North

Yukon announces new case of COVID-19, first in territory in months

Yukon's chief medical officer of health, Dr. Brendan Hanley, confirmed on Friday that a Whitehorse resident has tested positive for COVID-19.

Patient recently travelled to Dawson City and was in Whitehorse during infectious period

Chief Medical Officer Dr. Brendan Hanley at a COVID-19 press conference in Whitehorse in July. Hanley confirmed Friday that a Whitehorse resident who travelled to Dawson City has tested positive for COVID-19. (Government of Yukon/Alistair Maitland)

Yukon has its first locally-acquired case of COVID-19, said Chief Medical Officer of Health Dr. Brendan Hanley on Friday.

The case involves a Whitehorse resident who travelled to Dawson City, and visited tourist sites, with family members within the last two weeks, Hanley said at a news conference Friday afternoon.

The person had not travelled out of territory, he said, and was also in Whitehorse during the infectious period. 

Last Friday, Hanley warned that Yukoners may have been exposed to COVID-19 after two visitors to the territory subsequently tested positive for the disease. The visitors had been to Dawson City and Whitehorse. 

"Today marks another pivotal moment in the still young history of COVID-19 and Yukon," Hanley said Friday.

He said they suspect there is a chain of transmission between the visitors and the new patient. He said it is possible the person acquired the infection either in Whitehorse or in Dawson.

Contacts in Dawson have been identified and officials are following up with them. Anyone who was in Dawson between July 20 to present should monitor for symptoms, he said. Dawson residents who exhibit even mild symptoms of COVID-19 are asked to get tested at the Dawson City Community Hospital or the local health centre, the government said.

As long as we stay in that containment mode and stay ahead of community spread, that is our goal.- Dr. Brendan Hanley

Whitehorse residents who have travelled to Dawson City since July 20 and are experiencing symptoms should call Yukon Communicable Disease Control directly, tell them you were in Dawson, and arrange to get tested. 

People who may have been at Superstore in Whitehorse between 8 a.m. to 9 a.m. on Aug. 1, or who attended the Sunday service at Sacred Heart Cathedral at 10:30 a.m. on Aug. 2, should also monitor themselves for symptoms.

Dr. Brendan Hanley said he is "just as confident" following the newly-confirmed case on Friday. (Philippe Morin/CBC)

It's important anyone with "even mild" symptoms step forward for testing, Hanley said. "This is how we're going to be able to live with COVID."

The patient is "feeling better," Hanley said. He received the positive result this morning, after the patient was tested in Whitehorse. He didn't specify where in Dawson City the person visited, but said they are investigating sites that were in common with the other infected visitors. The patient is recovering at home.

'We expected to see cases'

Hanley said there is no need to change the border rules for visitors, or walk back on Stage 3. He said he is not considering making face masks mandatory at this time.

"We can panic, we can assign blame, we can regret any decisions made to date," he said, "or we can decide that this is another COVID hurdle to overcome, which I can assure you we will."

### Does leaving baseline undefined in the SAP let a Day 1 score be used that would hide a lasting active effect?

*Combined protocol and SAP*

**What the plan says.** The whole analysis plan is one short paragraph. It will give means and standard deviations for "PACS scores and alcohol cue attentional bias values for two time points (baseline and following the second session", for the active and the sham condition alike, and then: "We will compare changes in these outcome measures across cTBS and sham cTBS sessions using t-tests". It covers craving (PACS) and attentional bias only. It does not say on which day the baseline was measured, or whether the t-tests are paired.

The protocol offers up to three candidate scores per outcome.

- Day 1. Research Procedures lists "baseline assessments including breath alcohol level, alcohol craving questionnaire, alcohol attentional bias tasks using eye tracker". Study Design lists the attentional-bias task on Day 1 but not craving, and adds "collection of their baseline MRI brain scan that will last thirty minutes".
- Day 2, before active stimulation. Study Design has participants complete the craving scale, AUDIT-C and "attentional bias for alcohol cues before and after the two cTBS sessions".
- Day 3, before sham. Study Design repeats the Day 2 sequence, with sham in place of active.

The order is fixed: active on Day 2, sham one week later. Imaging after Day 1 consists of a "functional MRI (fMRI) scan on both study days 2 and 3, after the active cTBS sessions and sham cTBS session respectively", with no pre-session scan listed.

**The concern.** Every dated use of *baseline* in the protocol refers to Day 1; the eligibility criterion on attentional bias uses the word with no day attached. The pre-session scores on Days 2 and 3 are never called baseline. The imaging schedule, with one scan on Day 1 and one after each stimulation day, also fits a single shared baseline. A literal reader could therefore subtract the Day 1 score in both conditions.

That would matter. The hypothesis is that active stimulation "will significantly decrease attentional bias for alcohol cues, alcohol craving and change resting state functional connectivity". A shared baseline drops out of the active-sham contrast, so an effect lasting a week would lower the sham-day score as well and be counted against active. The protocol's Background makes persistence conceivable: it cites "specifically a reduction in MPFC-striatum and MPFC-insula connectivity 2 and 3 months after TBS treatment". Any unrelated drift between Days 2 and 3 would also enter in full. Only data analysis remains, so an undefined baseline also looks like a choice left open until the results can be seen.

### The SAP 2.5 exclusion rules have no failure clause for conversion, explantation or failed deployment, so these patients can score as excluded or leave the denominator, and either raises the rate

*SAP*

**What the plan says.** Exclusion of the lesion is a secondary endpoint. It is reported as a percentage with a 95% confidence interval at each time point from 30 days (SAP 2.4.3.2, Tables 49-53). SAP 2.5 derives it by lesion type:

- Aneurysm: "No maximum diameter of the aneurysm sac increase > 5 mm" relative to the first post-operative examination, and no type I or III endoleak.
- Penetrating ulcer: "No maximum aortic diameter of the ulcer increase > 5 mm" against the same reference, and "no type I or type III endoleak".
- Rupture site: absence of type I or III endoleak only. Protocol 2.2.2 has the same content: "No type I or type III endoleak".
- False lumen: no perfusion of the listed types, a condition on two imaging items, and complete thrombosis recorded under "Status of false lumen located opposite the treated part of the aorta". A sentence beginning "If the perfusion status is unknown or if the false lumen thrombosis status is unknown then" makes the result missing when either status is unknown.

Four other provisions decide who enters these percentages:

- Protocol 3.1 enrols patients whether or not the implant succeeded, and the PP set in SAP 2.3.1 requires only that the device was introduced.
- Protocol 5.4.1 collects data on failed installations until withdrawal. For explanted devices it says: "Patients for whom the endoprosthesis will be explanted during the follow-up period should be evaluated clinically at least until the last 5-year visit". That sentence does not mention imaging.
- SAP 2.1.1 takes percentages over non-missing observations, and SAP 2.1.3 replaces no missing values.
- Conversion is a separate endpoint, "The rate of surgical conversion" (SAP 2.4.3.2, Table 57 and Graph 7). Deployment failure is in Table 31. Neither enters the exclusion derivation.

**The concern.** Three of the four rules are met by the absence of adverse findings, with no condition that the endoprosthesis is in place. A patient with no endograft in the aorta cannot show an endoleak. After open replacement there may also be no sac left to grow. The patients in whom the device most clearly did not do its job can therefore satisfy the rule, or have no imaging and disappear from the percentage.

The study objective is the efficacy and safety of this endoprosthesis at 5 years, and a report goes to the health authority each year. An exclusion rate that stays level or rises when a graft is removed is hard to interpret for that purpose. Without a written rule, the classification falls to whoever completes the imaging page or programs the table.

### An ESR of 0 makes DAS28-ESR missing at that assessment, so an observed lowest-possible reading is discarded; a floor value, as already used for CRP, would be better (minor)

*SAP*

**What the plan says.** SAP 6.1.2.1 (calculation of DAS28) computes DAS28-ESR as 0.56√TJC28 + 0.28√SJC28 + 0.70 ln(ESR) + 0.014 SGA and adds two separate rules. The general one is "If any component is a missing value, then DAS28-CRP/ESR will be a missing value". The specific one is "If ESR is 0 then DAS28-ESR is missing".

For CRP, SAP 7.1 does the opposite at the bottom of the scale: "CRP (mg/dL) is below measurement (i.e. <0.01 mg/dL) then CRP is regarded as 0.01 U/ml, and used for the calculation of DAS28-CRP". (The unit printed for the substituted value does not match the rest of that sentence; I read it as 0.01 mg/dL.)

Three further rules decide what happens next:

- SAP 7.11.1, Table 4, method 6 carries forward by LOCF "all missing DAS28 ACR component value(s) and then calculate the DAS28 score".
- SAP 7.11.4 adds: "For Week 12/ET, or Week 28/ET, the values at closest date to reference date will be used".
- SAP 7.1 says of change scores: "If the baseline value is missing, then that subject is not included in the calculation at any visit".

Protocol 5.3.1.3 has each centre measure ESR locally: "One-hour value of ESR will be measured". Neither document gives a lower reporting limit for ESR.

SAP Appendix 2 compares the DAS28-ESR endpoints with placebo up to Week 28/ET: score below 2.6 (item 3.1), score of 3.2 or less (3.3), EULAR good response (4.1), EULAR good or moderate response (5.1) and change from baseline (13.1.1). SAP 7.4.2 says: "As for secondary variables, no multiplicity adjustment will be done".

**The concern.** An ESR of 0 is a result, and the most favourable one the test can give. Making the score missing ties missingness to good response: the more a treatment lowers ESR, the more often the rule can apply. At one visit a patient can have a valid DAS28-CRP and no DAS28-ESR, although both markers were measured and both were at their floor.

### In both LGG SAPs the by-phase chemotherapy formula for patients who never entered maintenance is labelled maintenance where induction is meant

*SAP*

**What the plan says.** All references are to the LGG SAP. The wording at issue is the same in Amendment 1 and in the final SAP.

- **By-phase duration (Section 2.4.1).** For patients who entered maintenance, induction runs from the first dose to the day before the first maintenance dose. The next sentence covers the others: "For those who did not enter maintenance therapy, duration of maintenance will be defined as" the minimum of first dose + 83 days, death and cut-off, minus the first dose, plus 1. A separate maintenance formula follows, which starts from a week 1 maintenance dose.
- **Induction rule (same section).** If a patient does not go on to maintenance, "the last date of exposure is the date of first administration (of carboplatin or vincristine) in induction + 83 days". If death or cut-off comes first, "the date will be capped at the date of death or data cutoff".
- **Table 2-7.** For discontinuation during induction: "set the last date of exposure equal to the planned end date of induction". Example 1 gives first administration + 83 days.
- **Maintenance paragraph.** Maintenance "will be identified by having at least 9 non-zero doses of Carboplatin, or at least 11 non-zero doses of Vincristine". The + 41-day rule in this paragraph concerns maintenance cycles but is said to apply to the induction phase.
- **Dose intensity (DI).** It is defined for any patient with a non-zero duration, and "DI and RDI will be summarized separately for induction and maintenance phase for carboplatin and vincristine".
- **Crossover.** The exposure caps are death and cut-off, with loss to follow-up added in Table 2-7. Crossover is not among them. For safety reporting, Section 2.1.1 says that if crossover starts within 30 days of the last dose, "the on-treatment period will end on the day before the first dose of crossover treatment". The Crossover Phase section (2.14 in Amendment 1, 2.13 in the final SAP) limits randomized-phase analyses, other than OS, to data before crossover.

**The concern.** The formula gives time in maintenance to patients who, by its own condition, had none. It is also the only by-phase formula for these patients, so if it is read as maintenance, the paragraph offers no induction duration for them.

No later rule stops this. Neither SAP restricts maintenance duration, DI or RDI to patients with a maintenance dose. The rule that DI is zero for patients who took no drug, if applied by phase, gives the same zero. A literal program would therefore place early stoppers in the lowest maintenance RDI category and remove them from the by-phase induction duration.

He urged people to work together and support each other.

"I think really nothing has changed," Hanley said, adding he is "just as confident as I was three days ago."

"We expected to see cases," said Hanley. "As long as we stay in that containment mode and stay ahead of community spread, that is our goal."

Hanley said this does not mean Yukon has community transmission. It is likely a "second generation" case related to an original exposure outside Yukon, he said, which is still considered travel-related.

He urged people to continue to follow the "safe six," including physical distancing and hand-washing.

"We will still be going to work. We will still be going to school. We will still play," he said.

Hanley said last week that another jurisdiction notified Yukon Communicable Disease Control about the two visitors who subsequently tested positive. At the time, he said risk to Yukoners was low.

As a result of the public health warning last week, there was a backlog in testing. Hanley said the advisory led to a flurry of testing last weekend and early this week.

This is Yukon's 15th confirmed case of COVID-19. It has been months since Yukon or the N.W.T. has had an active case; Nunavut is still the only jurisdiction in Canada to not have any positve cases of COVID-19.

Three Yukon residents have tested positive for COVID-19 while outside the territory since July 1. The patients were recovering outside the territory before returning, the Yukon government said.

Miss the news conference? Watch it here:

Comments

To encourage thoughtful and respectful conversations, first and last names will appear with each submission to CBC/Radio-Canada's online communities (except in children and youth-oriented communities). Pseudonyms will no longer be permitted.

By submitting a comment, you accept that CBC has the right to reproduce and publish that comment in whole or in part, in any manner CBC chooses. Please note that CBC does not endorse the opinions expressed in comments. Comments on this story are moderated according to our Submission Guidelines. Comments are welcome while open. We reserve the right to close comments at any time.

now